Time: Thursday, October 3, 2013 | 12:00 p.m. — 2:00 p.m. EDT
Location: Webcast, or in person at 6th Floor Moynihan Board Room, Woodrow Wilson Center
In 2007, the Chinese government answered the call by the Global Environment Facility to begin banning all inefficient light bulbs. According to a 2008 study by China’s Energy Research Institute, if China pursues an LED-heavy switchover by 2020 (which now appears likely), approximately 85 TWh of energy could be saved, roughly equivalent to the Three Gorges Dam’s annual output. This phase out is only one of the energy efficiency strategies that helps support China’s ambitious energy goals in the 11th and 12th Five-Year Plans. The energy efficiency, low carbon development, and ambitious renewable energy targets in these plans have been prompted not only in an effort to promote energy security, but also to reduce pollution and greenhouse gas emissions.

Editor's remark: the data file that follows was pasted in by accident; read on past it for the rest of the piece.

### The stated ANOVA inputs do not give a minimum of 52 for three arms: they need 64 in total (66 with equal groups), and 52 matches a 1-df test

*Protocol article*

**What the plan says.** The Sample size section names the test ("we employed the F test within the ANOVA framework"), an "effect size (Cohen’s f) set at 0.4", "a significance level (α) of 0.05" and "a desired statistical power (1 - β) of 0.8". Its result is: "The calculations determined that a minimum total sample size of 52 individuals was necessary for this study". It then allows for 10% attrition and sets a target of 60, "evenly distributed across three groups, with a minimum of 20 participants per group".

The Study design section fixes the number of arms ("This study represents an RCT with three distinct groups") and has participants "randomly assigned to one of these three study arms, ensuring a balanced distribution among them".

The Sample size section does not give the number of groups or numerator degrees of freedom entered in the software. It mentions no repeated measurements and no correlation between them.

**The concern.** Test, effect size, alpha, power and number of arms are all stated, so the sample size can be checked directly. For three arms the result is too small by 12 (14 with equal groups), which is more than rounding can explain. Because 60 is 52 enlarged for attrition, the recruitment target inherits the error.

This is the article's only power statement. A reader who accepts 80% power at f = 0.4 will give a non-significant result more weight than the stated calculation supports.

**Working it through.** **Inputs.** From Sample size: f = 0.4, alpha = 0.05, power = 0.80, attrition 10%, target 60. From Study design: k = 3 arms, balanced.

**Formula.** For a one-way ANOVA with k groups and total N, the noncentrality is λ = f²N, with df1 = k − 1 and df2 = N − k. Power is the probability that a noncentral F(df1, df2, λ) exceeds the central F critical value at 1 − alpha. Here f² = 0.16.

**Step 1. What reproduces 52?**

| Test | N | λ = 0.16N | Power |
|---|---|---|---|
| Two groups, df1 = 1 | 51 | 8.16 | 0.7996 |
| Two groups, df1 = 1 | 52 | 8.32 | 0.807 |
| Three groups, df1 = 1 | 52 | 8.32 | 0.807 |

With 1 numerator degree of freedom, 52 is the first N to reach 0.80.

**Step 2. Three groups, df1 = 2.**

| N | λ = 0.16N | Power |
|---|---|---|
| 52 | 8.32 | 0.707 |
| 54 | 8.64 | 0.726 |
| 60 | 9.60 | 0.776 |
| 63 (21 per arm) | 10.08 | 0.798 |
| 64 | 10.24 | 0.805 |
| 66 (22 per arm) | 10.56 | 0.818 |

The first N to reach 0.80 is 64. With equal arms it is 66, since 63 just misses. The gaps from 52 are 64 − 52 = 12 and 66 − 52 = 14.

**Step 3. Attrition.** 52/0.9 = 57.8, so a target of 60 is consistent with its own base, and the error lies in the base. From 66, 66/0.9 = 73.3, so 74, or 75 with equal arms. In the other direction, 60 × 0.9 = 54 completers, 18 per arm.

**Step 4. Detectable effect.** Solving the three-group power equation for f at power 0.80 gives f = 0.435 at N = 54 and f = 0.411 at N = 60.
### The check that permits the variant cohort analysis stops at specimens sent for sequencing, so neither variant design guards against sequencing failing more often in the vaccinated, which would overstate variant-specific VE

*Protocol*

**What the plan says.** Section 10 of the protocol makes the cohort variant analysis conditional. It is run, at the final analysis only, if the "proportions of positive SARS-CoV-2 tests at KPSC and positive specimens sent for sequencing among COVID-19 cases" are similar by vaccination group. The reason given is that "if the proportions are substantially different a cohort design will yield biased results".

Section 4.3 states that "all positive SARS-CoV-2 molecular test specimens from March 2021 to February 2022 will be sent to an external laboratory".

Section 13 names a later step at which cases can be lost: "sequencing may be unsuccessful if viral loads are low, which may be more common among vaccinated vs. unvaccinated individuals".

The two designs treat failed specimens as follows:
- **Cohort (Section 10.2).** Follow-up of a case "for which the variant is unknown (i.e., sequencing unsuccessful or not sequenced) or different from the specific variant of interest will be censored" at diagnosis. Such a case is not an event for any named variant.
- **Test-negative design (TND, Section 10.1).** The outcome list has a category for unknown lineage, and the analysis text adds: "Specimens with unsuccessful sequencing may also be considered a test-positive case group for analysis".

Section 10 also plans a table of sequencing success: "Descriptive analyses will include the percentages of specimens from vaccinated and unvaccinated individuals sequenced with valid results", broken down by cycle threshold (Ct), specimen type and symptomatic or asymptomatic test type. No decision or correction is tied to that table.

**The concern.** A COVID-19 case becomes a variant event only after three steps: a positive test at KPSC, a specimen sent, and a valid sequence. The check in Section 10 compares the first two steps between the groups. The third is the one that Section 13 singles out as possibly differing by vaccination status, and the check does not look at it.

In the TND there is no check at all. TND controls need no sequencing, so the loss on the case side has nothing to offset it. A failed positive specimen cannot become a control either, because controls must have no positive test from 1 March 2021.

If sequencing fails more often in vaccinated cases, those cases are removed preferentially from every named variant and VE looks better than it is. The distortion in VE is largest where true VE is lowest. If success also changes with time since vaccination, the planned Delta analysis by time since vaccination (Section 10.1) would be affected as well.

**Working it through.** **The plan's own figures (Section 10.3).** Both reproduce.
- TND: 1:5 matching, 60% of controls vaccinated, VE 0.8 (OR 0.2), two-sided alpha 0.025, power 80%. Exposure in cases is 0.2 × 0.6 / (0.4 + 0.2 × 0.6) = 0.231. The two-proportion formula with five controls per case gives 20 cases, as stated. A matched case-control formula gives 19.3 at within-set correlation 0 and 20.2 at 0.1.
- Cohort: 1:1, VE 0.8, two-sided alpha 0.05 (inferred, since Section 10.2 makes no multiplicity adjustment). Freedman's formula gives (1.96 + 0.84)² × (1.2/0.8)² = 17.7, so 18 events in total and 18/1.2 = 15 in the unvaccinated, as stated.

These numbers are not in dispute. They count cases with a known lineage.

Christopher James, RAP principal, will join this China Environment Forum meeting to discuss China’s sweeping, comprehensive, and aggressive measures to improve air quality. These measures build upon China’s recent adoption of fine particulate matter (PM2.5) standards and requirements for cities to publish PM2.5 data in real time. In December 2012, the National People’s Congress issued a law that affects 113 key Chinese cities, requiring regional multi-pollutant air quality plans and requiring the cities to:
- Set up key emission control areas by 2015 and mandate emission reductions for major pollutants, including PM2.5;
- Create coal-free zones in all key control areas that encompass at least 80% of the city’s geographic area; and,
- Establish caps on the total quantities of coal that can be consumed, and reduce these quantities by 2015 and 2020.
In addition, Jeremy Schreifels, of the US Environmental Protection Agency, will focus on emission trends in NOx, a key precursor of PM2.5, and China’s 12th Five-Year Plan reduction targets for NOx emissions from power generation. He will highlight the potential and costs of emissions trading to lower NOx. Darrin Magee, of Hobart and William Smith Colleges, will briefly explore radical end-use efficiency and large-scale hydropower as two options for addressing electricity production and carbon reduction needs in China. Mr. Magee’s talk draws on his involvement with the Rocky Mountain Institute’s Reinventing Fire: China project and his research on large-scale hydropower development in China over the past decade.